Paul O’Connell reveals his ‘fear of God’ speech is just “too intimate for people to be sitting down with a cup of tea and a biscuit watching it
PAUL O’Connell’s rousing ‘fear of God’ speech ahead of Ireland’s first rugby game in Croke Park in 2007 would never have been aired if he had his way, the Munster and Ireland rugby legend has revealed.
The speech recently inspired a TV advert featuring O’Connell which was commissioned by Aldi Ireland to encourage the participation of schoolchildren in the Aldi Play Rugby initiative.
But in his autobiography, The Battle, released this Thursday, O’Connell says that "it bugged me that I was never asked about the use of that clip, because it's not something I would have agreed to.”
He believes that the stirring Braveheartesque dressing-room speech which focused on “manic aggression” and was captured in the RTE documentary, Reaching For Glory, "is just too intimate for people to be sitting down with a cup of tea and a biscuit watching it.”
“It shouldn’t be for that kind of consumption,” he states in The Battle, adding: “I know a lot of people’s impressions of my character came from what they saw of me in the dressing room at Croke Park in 2007, just before we played France in the Six Nations – the clip from the documentary where I was going on about ‘manic aggression’, about putting ‘the fear of God’ into someone’.”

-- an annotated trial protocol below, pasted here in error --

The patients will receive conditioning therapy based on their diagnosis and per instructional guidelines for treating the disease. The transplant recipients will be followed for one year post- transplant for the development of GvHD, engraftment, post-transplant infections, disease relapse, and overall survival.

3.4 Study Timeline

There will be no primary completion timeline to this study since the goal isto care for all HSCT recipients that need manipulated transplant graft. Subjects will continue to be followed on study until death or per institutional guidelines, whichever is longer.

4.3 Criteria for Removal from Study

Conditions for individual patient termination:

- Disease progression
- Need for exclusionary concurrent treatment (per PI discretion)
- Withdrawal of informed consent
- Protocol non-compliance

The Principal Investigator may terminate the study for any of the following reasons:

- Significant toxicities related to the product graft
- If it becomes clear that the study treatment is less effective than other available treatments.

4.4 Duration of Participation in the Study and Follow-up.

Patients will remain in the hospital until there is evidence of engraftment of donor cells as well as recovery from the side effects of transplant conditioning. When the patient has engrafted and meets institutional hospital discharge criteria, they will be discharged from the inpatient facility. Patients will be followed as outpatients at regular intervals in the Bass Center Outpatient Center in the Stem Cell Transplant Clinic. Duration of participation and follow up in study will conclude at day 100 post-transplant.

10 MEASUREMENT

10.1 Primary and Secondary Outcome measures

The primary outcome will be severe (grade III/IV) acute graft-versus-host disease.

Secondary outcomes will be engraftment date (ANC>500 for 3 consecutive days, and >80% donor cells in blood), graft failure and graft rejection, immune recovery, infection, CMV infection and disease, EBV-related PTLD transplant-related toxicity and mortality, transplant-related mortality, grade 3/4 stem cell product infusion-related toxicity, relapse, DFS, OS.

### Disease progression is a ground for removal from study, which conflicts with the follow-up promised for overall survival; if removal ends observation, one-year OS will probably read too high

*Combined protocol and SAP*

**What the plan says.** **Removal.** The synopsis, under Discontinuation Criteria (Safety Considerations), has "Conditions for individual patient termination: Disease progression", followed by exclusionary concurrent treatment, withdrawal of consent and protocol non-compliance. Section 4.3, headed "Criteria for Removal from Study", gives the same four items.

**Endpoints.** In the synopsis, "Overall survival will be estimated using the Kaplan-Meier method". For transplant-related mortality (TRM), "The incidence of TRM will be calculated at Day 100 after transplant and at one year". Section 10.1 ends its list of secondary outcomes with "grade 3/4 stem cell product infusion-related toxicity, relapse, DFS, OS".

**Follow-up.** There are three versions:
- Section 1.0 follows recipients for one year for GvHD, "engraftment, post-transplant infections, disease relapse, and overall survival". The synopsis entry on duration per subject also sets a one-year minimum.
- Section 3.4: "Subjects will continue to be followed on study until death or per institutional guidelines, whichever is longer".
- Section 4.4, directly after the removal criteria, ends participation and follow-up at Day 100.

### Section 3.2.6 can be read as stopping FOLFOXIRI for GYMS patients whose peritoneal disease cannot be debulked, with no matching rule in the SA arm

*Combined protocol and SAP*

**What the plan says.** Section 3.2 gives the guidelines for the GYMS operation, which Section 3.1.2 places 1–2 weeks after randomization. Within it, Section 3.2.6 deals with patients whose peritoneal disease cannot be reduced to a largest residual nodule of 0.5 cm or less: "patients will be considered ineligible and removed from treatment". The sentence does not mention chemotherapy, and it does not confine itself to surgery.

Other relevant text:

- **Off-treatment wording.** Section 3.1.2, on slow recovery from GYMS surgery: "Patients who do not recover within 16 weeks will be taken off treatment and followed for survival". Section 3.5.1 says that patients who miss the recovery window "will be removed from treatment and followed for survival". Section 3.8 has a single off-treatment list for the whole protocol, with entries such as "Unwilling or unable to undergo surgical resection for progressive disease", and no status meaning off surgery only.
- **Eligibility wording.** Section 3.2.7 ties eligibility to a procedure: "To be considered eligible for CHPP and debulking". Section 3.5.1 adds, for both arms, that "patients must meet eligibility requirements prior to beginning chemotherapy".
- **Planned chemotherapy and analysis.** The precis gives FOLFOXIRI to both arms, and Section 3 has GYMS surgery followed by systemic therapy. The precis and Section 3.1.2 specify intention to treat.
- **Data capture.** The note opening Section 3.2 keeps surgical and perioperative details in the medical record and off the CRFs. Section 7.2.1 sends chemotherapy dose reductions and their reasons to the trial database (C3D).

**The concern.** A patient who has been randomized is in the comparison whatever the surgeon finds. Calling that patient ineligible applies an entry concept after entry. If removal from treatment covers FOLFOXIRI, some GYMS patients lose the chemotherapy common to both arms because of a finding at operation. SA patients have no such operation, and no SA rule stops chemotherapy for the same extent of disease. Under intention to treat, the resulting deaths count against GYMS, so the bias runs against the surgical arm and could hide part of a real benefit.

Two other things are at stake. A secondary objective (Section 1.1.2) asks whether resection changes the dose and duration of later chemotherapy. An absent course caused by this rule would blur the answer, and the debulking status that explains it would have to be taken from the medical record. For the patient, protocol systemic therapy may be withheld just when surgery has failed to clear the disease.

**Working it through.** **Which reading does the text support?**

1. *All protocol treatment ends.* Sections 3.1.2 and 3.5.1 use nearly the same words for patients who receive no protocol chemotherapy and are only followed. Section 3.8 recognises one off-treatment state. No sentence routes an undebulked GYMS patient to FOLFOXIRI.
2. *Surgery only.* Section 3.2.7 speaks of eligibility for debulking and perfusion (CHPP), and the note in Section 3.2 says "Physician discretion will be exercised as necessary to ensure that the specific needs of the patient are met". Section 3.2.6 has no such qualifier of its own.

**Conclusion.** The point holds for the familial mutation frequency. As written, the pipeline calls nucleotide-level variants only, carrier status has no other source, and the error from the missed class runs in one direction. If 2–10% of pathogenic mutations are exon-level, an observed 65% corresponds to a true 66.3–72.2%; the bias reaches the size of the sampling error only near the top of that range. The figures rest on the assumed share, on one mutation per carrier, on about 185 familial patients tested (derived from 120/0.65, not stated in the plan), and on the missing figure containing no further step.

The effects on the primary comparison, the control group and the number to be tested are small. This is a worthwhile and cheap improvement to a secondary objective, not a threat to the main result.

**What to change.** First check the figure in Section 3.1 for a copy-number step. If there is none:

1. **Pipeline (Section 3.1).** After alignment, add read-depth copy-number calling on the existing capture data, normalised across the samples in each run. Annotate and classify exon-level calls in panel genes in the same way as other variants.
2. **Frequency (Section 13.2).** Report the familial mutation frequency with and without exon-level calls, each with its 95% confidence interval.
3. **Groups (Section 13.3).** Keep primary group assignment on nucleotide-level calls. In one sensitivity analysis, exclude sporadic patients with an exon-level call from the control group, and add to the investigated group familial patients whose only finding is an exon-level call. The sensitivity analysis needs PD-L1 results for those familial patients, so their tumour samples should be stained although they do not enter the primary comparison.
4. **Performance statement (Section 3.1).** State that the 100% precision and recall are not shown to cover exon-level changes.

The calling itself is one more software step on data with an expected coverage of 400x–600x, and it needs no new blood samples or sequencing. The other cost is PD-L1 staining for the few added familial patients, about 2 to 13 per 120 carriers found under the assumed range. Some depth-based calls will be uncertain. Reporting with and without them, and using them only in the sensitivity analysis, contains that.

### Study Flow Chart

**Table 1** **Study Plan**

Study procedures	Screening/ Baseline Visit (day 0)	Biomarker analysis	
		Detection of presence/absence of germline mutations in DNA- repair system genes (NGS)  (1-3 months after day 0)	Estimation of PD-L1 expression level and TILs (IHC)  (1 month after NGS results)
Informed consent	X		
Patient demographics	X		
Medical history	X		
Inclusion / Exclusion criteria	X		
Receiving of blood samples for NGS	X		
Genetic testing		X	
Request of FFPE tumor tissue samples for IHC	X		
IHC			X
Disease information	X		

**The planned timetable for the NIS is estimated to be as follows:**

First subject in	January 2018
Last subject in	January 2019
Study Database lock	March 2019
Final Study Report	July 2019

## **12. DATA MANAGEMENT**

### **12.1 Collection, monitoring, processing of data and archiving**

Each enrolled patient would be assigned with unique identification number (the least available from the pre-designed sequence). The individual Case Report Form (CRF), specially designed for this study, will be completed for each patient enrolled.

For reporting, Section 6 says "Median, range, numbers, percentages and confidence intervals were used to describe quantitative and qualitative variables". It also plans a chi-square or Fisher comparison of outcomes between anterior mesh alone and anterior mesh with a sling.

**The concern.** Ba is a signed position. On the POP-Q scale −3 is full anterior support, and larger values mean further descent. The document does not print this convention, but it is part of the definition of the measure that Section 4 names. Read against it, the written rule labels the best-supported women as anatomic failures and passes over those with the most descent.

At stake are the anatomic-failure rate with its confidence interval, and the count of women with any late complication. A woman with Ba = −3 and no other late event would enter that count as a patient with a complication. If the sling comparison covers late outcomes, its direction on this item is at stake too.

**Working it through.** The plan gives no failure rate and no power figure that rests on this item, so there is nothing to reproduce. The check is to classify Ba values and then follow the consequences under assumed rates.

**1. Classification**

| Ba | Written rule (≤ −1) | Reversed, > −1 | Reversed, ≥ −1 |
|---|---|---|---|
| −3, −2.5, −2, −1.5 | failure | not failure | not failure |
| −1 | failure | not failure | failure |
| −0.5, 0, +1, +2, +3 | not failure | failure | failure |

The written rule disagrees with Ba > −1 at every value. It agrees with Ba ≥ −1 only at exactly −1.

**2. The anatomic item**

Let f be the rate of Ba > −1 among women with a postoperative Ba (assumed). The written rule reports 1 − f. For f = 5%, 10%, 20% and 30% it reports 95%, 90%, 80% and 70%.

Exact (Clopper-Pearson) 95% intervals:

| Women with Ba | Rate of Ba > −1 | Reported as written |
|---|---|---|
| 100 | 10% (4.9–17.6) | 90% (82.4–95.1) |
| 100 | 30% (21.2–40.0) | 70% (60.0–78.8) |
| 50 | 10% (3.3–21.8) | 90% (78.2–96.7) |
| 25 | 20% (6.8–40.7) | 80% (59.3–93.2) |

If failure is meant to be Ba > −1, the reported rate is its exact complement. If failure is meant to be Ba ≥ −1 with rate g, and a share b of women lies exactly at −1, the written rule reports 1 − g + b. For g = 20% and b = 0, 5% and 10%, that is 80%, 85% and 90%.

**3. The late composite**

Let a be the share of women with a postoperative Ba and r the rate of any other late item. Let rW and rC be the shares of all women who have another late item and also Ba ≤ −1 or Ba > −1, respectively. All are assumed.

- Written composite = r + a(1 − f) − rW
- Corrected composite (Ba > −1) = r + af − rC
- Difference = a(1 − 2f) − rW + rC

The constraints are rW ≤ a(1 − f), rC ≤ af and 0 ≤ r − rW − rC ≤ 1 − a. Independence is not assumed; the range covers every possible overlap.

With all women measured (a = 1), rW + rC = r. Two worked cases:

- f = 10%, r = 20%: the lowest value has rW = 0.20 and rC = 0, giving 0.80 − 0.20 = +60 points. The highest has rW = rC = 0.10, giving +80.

The retired Munster, Ireland and Lions rugby captain states that the speech “was me for half an hour before a rugby match, nearly 10 years ago. It’s very different to how I was - and how we all were - in my later years with Ireland, but it’s probably what some people thought I was like all the time.
“There was a caricature of me: that psycho guy, over-competitive bordering on insane, every hour of the day. And there were stories to back up the impression that some people had – or maybe still have – about my personality: like nobody will play me at Monopoly because I ruin everything by being too desperate to win."
While he agrees that he is “quite driven”, the father-of-two says it doesn’t apply to everything in his life. “I’m sure that my personality is just the same as a guy working nine to five in a stationery office somewhere, who feels passionate about his job and wants his organisation to be the best,” he says.
Coinciding with the release of his much anticipated autobiography, O’Connell will be signing copies of the book, The Battle, in O’Mahony’s bookshop this Sunday at 2pm.
The 36-year-old is also to make an appearance on the Late Late Show this Friday night to discuss the book which hits bookshelves this Thursday.
Paul has described The Battle, published by Penguin Ireland, as “the full story. I think it’s very honest and I hope people will enjoy it,” he said.
The Battle has been ghost-written by Alan English, former editor of the Limerick Leader and recently appointed editorial director of Iconic Newspapers.